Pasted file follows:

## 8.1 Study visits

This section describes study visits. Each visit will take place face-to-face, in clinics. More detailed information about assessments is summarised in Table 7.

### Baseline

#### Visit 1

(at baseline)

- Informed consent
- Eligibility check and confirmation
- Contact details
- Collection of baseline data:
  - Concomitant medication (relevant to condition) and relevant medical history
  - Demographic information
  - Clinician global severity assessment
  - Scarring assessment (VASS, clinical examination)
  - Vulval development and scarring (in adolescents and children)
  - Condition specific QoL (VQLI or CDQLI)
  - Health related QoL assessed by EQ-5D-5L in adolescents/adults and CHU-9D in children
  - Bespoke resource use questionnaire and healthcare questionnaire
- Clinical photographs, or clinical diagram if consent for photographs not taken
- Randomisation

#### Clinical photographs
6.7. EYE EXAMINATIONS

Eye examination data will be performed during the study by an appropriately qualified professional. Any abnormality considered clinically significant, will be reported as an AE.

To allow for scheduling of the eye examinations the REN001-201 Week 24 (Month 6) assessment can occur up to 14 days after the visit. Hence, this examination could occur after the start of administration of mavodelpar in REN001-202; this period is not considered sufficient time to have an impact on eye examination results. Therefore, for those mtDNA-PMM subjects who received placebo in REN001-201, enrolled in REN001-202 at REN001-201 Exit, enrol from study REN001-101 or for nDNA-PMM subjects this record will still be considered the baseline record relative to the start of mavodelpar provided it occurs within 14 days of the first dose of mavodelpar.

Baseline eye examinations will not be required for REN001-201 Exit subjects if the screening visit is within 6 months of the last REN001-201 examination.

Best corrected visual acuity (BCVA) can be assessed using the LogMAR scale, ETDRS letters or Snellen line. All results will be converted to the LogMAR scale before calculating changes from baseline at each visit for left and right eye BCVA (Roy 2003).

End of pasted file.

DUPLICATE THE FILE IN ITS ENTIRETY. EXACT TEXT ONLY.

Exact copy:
## 8.1 Study visits

This section describes study visits. Each visit will take place face-to-face, in clinics. More detailed information about assessments is summarised in Table 7.

### Baseline

#### Visit 1

(at baseline)

- Informed consent
- Eligibility check and confirmation
- Contact details
- Collection of baseline data:
  - Concomitant medication (relevant to condition) and relevant medical history
  - Demographic information
  - Clinician global severity assessment
  - Scarring assessment (VASS, clinical examination)
  - Vulval development and scarring (in adolescents and children)
  - Condition specific QoL (VQLI or CDQLI)
  - Health related QoL assessed by EQ-5D-5L in adolescents/adults and CHU-9D in children
  - Bespoke resource use questionnaire and healthcare questionnaire
- Clinical photographs, or clinical diagram if consent for photographs not taken
- Randomisation

#### Clinical photographs
6.7. EYE EXAMINATIONS

Eye examination data will be performed during the study by an appropriately qualified professional. Any abnormality considered clinically significant, will be reported as an AE.

To allow for scheduling of the eye examinations the REN001-201 Week 24 (Month 6) assessment can occur up to 14 days after the visit. Hence, this examination could occur after the start of administration of mavodelpar in REN001-202; this period is not considered sufficient time to have an impact on eye examination results. Therefore, for those mtDNA-PMM subjects who received placebo in REN001-201, enrolled in REN001-202 at REN001-201 Exit, enrol from study REN001-101 or for nDNA-PMM subjects this record will still be considered the baseline record relative to the start of mavodelpar provided it occurs within 14 days of the first dose of mavodelpar.

Baseline eye examinations will not be required for REN001-201 Exit subjects if the screening visit is within 6 months of the last REN001-201 examination.

Best corrected visual acuity (BCVA) can be assessed using the LogMAR scale, ETDRS letters or Snellen line. All results will be converted to the LogMAR scale before calculating changes from baseline at each visit for left and right eye BCVA (Roy 2003).